LONDON (Reuters) - When U.S. firm ConocoPhillips COP.N spun off its refining assets in 2011 to focus on more profitable oil production, it seemed only a matter of time before one of the oil majors followed suit.
Three years on, the six vertically integrated global majors are still holding onto their often loss-making plants, seen as a drag by investors.
They cut oil processing rates, sell individual plants, shift exposure from region to region, but have yet to follow Conoco’s lead, hanging on instead to returns that are a shadow of the boom years of 2004-2007 but still worth having.
Conoco’s downstream spinoff was part of a trend in the U.S. industry where a handful of mid-level companies split their upstream and downstream operations, including Hess HES.N and Marathon MRO.N.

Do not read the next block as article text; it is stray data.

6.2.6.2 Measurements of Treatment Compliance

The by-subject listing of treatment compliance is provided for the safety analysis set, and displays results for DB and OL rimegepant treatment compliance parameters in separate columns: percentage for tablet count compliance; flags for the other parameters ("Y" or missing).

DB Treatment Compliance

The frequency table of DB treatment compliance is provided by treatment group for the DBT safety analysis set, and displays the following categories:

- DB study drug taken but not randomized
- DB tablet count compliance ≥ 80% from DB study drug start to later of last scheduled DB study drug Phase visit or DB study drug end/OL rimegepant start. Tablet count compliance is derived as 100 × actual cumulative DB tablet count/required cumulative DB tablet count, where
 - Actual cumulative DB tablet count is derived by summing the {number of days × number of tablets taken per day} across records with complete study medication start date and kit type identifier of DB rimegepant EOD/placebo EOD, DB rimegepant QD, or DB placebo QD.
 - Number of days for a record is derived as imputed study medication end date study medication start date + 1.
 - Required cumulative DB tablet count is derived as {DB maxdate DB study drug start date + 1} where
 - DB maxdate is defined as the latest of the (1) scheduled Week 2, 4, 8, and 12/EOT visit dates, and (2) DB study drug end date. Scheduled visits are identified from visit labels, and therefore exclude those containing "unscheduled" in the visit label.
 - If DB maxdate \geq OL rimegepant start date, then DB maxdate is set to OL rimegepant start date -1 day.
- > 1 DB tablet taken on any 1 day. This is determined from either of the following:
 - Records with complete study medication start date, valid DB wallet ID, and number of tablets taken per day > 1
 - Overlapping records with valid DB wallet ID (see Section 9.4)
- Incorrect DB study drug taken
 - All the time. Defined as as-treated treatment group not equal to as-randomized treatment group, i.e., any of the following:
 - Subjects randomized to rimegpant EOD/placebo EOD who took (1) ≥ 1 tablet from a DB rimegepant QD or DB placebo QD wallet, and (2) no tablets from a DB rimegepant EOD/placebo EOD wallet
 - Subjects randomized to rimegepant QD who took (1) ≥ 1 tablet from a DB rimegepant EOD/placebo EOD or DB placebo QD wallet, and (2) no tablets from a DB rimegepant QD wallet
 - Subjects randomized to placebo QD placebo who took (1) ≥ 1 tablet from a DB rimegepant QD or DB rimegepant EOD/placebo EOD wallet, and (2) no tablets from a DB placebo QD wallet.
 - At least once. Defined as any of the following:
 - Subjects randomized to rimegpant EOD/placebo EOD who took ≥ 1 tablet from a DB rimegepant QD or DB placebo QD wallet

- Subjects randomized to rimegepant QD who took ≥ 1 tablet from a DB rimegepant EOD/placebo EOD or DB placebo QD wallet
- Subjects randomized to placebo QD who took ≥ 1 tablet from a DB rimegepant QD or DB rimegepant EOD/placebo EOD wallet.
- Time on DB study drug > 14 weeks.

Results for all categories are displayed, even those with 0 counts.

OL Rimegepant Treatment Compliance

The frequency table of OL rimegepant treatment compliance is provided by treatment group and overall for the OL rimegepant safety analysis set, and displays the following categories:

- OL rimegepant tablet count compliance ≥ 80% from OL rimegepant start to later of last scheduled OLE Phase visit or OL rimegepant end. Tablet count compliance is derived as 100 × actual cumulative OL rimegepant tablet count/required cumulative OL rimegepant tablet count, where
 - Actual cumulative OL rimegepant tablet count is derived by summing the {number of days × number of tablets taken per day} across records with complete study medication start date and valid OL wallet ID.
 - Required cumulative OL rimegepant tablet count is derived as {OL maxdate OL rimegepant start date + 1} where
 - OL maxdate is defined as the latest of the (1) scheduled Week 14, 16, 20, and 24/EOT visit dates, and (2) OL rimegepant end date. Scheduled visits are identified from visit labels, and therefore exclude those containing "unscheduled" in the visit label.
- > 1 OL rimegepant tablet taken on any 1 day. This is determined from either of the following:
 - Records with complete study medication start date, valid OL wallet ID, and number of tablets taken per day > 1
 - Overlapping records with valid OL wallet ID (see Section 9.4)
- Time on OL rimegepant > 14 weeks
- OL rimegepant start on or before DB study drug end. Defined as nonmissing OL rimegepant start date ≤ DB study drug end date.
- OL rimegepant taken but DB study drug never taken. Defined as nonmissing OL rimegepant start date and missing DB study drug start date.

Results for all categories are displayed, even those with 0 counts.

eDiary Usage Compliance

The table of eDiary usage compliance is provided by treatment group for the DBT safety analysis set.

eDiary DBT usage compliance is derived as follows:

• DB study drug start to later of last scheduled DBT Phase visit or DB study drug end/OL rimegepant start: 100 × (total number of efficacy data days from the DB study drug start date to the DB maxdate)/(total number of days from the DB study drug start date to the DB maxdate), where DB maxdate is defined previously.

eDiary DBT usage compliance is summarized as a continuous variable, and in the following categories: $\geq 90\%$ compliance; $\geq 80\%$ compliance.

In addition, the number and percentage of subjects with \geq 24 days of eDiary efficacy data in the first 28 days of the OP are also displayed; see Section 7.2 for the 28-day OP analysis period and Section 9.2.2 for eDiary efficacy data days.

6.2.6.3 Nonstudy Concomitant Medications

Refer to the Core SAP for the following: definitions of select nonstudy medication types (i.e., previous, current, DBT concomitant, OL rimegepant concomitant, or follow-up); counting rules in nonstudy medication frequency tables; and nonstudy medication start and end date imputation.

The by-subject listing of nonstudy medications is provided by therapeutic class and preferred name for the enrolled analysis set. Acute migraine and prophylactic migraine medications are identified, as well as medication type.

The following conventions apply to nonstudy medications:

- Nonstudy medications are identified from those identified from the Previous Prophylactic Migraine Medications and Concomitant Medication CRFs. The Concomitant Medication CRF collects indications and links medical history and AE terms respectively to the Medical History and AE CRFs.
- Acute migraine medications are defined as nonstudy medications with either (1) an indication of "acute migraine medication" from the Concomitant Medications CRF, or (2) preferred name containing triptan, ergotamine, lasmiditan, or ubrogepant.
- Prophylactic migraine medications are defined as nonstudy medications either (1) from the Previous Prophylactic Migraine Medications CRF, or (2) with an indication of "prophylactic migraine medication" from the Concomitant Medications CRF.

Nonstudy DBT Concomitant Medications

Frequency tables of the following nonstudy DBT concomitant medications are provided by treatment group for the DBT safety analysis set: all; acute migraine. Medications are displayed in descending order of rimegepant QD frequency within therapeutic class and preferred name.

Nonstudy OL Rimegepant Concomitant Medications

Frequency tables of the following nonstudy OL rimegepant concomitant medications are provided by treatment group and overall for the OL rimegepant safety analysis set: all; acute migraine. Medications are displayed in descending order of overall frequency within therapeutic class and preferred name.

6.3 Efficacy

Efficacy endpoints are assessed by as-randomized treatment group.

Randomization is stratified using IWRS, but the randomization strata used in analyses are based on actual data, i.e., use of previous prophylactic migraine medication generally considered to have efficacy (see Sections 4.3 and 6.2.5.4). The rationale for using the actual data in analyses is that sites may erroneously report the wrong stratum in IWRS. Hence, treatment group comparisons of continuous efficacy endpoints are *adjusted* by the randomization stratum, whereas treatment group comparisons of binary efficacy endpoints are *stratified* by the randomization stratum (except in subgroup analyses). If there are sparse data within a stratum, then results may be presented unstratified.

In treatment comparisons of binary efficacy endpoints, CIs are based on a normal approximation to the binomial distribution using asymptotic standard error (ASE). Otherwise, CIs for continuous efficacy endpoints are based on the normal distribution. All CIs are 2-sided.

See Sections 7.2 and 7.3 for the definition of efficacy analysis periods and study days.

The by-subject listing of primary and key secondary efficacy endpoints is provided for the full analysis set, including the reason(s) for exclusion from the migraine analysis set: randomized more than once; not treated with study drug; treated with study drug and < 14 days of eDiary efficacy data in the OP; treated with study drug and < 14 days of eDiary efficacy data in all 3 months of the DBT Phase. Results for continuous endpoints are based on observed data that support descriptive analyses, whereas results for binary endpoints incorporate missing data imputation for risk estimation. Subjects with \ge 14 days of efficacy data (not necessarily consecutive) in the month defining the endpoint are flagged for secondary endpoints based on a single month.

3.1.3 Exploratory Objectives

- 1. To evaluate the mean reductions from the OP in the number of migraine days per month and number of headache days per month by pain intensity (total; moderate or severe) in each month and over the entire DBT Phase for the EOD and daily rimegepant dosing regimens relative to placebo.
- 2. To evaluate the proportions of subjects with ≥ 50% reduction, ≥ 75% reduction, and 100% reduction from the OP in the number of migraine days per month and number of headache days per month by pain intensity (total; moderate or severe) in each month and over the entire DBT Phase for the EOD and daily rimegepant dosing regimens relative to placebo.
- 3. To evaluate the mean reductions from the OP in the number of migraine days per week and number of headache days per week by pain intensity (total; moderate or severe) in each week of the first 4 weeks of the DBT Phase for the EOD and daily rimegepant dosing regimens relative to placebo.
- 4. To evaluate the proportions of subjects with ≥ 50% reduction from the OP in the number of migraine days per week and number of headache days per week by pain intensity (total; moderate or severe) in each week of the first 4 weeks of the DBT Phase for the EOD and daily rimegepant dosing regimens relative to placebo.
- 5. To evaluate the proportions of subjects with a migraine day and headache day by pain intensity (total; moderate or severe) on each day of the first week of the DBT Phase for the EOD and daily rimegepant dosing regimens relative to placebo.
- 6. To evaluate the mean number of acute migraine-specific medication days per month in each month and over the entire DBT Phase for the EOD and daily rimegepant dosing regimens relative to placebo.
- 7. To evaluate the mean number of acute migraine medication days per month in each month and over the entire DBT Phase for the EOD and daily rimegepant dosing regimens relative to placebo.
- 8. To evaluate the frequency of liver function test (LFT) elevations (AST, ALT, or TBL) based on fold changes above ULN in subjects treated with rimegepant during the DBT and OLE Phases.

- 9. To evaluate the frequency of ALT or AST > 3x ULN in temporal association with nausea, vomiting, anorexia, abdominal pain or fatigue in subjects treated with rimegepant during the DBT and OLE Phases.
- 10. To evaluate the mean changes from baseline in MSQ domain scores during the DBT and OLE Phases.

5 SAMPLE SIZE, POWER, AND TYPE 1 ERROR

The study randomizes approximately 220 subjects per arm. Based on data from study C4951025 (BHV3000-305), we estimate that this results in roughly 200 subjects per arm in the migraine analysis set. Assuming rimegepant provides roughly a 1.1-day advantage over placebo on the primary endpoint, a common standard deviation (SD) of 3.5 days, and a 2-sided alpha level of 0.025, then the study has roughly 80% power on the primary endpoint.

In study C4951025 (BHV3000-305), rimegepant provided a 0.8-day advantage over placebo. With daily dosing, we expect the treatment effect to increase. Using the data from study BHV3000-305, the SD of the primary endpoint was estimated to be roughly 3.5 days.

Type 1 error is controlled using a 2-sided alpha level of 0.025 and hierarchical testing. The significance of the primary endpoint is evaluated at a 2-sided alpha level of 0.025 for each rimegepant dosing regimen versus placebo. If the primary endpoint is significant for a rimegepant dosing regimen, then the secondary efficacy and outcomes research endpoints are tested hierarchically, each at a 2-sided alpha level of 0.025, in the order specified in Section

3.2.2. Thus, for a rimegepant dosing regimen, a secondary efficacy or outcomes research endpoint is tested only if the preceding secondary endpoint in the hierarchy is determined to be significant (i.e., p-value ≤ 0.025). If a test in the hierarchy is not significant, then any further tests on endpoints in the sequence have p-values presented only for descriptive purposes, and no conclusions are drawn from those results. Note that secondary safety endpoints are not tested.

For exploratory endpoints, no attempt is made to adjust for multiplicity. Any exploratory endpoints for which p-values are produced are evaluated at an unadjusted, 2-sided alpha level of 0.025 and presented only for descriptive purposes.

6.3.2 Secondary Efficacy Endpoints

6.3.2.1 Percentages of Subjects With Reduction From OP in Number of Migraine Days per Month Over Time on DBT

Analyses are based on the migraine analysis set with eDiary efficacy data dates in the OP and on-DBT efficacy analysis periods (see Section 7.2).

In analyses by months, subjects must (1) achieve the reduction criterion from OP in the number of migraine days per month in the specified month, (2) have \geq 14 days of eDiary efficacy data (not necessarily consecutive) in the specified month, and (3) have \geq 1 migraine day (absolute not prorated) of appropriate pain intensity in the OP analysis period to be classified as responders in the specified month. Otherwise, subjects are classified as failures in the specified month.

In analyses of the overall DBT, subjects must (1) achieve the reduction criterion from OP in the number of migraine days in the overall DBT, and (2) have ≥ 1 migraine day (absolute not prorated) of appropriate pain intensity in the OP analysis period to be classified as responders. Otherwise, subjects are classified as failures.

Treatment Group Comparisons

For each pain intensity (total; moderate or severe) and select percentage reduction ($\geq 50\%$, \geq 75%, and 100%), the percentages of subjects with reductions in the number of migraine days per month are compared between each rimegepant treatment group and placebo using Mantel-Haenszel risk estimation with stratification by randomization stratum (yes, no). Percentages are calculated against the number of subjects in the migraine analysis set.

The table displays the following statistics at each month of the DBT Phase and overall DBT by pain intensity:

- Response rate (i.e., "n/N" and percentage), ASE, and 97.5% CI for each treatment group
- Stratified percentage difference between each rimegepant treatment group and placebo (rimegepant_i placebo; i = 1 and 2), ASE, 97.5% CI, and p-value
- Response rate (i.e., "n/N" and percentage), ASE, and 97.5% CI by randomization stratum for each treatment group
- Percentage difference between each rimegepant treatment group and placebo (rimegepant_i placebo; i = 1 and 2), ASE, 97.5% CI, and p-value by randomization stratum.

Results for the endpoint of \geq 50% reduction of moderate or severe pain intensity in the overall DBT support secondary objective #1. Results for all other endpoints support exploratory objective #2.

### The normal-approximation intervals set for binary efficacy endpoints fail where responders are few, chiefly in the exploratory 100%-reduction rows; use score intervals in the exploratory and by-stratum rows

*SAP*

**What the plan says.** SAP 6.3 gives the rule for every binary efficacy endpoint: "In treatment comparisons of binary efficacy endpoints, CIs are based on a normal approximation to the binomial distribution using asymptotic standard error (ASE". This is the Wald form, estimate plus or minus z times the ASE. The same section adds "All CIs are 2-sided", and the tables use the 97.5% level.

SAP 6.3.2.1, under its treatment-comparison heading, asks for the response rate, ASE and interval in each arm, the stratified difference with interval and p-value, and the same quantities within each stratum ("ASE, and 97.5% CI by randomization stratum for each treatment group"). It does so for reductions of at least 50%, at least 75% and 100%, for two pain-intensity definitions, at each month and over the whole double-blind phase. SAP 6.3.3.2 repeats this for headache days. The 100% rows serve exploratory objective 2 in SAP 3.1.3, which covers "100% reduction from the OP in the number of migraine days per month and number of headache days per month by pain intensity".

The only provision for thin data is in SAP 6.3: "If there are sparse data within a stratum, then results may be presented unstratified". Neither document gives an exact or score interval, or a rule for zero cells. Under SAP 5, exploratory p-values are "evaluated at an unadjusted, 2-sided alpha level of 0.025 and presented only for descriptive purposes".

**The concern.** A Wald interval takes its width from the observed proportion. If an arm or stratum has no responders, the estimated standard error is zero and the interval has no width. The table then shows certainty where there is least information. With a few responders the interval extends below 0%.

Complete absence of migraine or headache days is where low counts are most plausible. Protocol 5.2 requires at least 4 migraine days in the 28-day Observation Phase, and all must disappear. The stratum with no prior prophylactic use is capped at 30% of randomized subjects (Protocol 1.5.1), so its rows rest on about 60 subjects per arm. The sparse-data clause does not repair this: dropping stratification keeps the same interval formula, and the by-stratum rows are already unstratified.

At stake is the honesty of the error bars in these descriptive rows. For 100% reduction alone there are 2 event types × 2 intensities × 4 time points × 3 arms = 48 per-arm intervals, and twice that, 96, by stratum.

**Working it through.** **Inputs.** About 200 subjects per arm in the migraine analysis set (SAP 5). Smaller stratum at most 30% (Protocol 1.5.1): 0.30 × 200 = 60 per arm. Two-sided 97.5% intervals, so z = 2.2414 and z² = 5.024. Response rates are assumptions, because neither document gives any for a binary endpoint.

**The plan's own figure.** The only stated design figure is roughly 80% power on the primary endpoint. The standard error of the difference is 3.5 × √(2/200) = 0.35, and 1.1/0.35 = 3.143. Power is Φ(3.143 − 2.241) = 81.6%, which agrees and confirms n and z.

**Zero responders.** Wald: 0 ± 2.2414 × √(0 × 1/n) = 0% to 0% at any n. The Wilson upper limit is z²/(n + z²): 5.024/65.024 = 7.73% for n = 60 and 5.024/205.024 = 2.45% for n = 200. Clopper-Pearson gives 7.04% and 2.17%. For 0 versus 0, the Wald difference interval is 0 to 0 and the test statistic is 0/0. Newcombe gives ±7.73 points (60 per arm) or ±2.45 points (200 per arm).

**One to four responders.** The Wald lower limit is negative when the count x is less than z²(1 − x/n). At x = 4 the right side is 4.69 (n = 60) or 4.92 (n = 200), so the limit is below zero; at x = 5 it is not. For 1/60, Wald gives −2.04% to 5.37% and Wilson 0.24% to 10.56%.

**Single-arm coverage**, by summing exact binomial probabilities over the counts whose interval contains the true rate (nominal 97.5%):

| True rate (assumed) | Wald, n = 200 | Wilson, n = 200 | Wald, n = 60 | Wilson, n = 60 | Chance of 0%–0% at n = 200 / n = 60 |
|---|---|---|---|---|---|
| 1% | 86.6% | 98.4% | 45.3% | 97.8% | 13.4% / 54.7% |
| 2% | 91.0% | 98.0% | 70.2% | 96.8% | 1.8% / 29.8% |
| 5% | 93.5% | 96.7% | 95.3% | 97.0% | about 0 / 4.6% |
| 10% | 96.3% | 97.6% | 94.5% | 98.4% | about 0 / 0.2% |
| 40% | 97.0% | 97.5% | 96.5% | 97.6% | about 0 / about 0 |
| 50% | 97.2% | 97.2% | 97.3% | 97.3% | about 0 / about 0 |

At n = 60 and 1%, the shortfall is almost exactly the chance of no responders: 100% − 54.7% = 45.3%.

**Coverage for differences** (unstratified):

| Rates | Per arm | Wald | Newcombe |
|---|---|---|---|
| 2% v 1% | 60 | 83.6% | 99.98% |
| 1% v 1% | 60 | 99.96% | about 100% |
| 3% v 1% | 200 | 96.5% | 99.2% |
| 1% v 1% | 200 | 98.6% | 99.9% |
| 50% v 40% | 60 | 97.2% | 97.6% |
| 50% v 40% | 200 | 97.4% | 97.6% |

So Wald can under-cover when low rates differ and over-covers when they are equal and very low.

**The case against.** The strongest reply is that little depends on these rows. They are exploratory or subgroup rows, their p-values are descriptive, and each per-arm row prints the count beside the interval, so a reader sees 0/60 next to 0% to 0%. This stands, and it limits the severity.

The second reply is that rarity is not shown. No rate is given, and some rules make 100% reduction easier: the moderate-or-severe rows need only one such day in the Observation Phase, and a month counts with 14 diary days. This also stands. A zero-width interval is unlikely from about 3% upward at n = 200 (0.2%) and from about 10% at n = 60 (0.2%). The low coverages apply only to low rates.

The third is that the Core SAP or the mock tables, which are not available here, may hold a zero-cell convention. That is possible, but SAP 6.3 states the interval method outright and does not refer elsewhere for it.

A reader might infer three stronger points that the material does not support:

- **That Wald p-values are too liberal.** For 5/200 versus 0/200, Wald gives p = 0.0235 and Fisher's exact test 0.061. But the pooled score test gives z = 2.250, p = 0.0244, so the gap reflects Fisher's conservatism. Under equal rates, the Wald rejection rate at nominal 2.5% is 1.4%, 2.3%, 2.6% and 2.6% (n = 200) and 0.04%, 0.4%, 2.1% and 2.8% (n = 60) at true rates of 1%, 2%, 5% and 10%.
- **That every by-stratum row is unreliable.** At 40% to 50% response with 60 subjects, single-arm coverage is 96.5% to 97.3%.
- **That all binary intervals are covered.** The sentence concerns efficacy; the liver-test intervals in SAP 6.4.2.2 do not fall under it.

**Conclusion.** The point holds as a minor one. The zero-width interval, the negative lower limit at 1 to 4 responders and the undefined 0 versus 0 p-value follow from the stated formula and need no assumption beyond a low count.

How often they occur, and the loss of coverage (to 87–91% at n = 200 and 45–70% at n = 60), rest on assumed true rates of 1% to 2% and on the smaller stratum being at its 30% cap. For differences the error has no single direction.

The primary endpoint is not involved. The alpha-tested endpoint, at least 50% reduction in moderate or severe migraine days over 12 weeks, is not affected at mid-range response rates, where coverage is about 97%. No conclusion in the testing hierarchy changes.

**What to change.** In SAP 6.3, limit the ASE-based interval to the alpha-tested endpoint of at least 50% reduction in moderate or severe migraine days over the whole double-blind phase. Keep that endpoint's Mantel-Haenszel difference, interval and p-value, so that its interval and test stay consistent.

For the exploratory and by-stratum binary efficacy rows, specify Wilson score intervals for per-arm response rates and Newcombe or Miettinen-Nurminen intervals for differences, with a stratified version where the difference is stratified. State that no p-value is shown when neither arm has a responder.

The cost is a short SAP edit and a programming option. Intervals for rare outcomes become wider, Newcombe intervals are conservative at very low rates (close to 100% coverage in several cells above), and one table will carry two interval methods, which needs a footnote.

Europe’s oil refining guru, Marcel van Poecke, believes the move will be repeated one day.
“Investors say: ‘We don’t need you to be an integrated company’ ...They say: ‘We can buy BP BP.L for upstream and Valero VLO.N for downstream. And we will create our own oil company’,” Van Poecke, who runs a fund at private equity giant Carlyle CG.O, said this month.
The head of the world’s largest trading house Vitol, Ian Taylor also sees majors drastically reducing exposure to refining.
However, majors themselves say not many people realize how much scaling down has been already done in the past years.
BP, once considered to be a monster of refining, has sold 13 refineries in as many years, effectively halving the number of plants in which it participates or operates.
BP’s chairman Carl-Henric Svanberg says he believes majors will be actively shifting refining centers rather than selling off entire divisions.
“It is a different story if you look at developed and developing markets. We are decreasing our position in western markets... Whereas if you go to developing markets like Russia or China, then you still have the integrated chain,” Svanberg said this month.